For cell-based therapies, successful translation of preclinical research into clinical practice requires a means of cell delivery effective at the scale of the human patient. For some organ systems, innovation of new approaches is not required. For example, hematopoietic stem cells are generally delivered to human patients via intravenous (IV) infusion, the same route used in early rodent studies. However, unlike the “liquid organ” of blood, the CNS does not present such convenient access for cell delivery or an environment permissive for cell distribution by diffusion and hemodynamics. The BBB is a major physiological obstacle to cell delivery from the intravascular compartment. In general, the BBB severely restricts the passage of charged molecules, proteins, viral particles, and cells.[9,60] Under normal conditions, only certain immune cell types are able to cross the BBB and enter the CNS. Reports of CNS delivery of bone marrow-derived stem cells after IV infusion have been controversial,[5,16,53,78,83] and this route is unlikely to achieve clinical utility. While the administration of certain osmotic agents such as mannitol can partially disrupt the BBB, this strategy has been useful only for increasing permeability to pharmacological agents, such as chemotherapy. Intrathecal or intraventricular injections bypass the BBB by placing cells in the cerebrospinal fluid (CSF) compartment. Interestingly, this route of administration has been sufficient to produce benefit in various animal models of neurological disease, such as multiple sclerosis and stroke. Many forms of cell-based therapies have been administered by intrathecal injection,[35,47] but it is unclear whether this cell delivery approach is clinically efficacious. There are perhaps circumstances in which this route of delivery is adequate, such as if implanted cells act by secreting neurotrophic or immunomodulatory factors instead of direct incorporation into the CNS. However, intrathecal or intraventricular injections will not likely enable cell engraftment into specific CNS regions. Similarly, intraarterial delivery methods have been investigated as a way of targeting cell-based therapies to ischemic regions for the treatment of stroke.[28,54] Such an approach, however, is limited to specific vascular territories (which may include non-target regions) and may also depend upon a disrupted BBB. Thus, with current technologies, cell transplantation to specific CNS regions in general requires some form of direct injection into the neural tissue.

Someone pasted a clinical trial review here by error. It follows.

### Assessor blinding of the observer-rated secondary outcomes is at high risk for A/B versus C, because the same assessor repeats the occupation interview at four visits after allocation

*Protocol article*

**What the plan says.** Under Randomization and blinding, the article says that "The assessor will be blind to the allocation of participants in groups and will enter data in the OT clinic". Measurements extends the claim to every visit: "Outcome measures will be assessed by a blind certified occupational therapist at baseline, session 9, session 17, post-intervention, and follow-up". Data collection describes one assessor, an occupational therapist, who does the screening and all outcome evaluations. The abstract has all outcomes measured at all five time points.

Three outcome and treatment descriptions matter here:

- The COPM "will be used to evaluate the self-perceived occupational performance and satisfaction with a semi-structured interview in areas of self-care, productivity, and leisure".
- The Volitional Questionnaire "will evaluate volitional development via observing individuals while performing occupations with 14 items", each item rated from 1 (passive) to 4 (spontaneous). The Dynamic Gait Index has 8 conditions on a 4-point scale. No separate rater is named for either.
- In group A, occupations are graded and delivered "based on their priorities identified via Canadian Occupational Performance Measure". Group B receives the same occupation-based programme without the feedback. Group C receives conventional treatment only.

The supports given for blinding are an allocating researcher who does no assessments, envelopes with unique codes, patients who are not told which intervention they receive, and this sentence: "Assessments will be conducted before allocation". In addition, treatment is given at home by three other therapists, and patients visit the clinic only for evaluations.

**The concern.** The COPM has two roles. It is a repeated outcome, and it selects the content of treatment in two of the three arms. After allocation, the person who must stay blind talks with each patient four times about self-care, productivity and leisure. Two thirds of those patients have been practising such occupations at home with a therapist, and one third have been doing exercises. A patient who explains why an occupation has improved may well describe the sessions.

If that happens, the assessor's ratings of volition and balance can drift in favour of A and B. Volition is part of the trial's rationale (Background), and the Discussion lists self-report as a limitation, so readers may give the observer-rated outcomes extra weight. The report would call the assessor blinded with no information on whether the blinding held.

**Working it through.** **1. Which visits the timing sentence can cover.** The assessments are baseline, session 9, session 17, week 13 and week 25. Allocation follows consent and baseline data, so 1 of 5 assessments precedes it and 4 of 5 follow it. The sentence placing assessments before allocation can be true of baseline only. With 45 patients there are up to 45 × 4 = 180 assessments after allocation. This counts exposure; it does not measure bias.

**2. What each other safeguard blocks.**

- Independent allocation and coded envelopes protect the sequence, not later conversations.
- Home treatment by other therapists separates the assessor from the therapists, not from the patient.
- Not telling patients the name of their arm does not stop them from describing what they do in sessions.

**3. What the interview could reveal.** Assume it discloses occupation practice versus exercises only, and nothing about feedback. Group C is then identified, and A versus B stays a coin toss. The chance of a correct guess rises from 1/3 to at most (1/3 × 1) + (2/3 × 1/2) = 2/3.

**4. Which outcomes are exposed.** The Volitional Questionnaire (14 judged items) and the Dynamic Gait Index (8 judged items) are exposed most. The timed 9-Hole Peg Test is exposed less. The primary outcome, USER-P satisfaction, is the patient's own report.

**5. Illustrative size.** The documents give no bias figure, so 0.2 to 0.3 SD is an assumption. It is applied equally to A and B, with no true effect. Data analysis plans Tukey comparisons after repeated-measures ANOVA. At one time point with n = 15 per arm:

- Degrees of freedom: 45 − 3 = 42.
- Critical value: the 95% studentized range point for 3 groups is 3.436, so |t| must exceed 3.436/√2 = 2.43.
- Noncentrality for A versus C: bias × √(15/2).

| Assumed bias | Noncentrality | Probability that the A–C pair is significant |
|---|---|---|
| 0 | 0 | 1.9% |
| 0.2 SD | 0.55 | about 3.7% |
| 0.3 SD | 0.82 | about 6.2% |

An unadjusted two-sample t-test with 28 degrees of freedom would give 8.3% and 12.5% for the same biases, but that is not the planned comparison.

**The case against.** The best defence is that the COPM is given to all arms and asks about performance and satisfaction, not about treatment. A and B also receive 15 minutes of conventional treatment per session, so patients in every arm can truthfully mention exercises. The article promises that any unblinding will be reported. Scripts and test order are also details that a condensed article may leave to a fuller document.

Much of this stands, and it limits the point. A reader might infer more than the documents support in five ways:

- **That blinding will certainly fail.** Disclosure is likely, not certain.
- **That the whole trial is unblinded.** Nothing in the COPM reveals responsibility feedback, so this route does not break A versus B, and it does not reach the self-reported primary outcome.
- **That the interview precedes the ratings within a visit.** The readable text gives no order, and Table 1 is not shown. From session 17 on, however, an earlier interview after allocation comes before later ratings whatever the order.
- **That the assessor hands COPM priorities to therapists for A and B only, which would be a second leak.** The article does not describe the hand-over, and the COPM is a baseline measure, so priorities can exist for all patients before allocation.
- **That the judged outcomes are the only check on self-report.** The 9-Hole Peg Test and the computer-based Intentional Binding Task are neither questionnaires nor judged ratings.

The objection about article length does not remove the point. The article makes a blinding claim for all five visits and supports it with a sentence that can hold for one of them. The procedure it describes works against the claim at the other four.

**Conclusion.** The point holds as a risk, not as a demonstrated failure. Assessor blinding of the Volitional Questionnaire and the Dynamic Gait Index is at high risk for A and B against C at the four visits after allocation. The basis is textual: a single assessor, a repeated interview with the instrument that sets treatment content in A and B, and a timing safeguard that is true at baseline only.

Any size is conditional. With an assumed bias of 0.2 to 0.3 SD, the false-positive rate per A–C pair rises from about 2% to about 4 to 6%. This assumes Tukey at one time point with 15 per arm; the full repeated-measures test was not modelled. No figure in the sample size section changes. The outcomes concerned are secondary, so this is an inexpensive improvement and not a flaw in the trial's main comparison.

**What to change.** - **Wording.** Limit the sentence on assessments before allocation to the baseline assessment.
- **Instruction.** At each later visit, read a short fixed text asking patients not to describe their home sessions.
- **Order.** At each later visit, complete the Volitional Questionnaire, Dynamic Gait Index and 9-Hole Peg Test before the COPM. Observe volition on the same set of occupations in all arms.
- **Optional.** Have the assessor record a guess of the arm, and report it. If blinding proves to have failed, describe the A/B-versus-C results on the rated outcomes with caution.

In preclinical animal studies, transplanted cells are usually delivered into the brain or spinal cord with a stereotactically guided straight cannula or needle. In general, this cannula is coupled to some form of syringe used to dispense a cellular suspension. For the small brain targets of rodent preclinical models, a single, small volume injection per hemisphere is often sufficient to achieve a therapeutic effect. However, the human brain is over 2000 times larger than that of the mouse. This vast difference in scale creates a fundamental problem with the straight cannula transplantation strategy. To enable transplantation to larger target volumes, cell distribution performed with a straight cannula can be increased by making multiple injections – both along a single needle tract and through adjacent brain penetrations [Figure 1]. To facilitate this basic strategy, Breeze, et al. developed a template containing a 2 × 9 array of holes that guide insertion of an injection cannula. This template was mounted to a stereotactic head frame and aligned to guide cannula insertions along the anterior-posterior axis of the putamen. Transplantation was accomplished by simultaneously retracting the cannula and depressing the plunger of the attached syringe. Grafts were thus deposited over a distance of 10 mm. A buffered saline solution was then injected over the next 10 mm to prevent grafted tissue from being pulled upward as the cannula was withdrawn. Similar multiple transcortical brain penetration transplantation strategies have been used for a wide range of clinical trials.[5,27,33,40,59,70,80] In one previous clinical trial, some patients with PD had received a total of 16 separate transcortical penetrations for transplantation to the putamen.[18,27] This relatively large number of brain penetrations is a cause for concern, as each cannula “pass” through brain parenchyma carries a risk of intracranial hemorrhage, which is the most serious complication associated with this type of procedure. Hemorrhage rates associated with deep brain stimulation (DBS) lead placement are dependent upon location but typically range from <1 to <5%, with up to half of such procedure-related hematomas causing permanent neurological deficits.[12,13,85] While the one report of intraoperative hemorrhage associated with cell transplantation for PD did not result in any apparent neurological injury, it did prevent completion of the cell transplantation for that patient. A device that minimizes the number of cortical penetrations for a given target volume could therefore reduce the morbidity associated with cell transplantation to the CNS [Figure 1]. Another approach to translational scale-up has been to deliver a very large number of cells to a single location or along a short segment of the cannula tract. Unfortunately, the transplantation of a large mass of cells can severely impair graft viability. In a study of myoblast transplantation, increasing cellular density within grafts resulted in increasing cell death and central necrosis within the graft site. This cell density-related necrosis was attributed to the limitations of oxygen and nutrient diffusion through the larger cellular masses. Furthermore, large injection volumes (i.e. greater than 100 μl per site) can mechanically increase damage to the surrounding host CNS tissue and are more likely to result in reflux of infusate along the penetration tract.[81,82]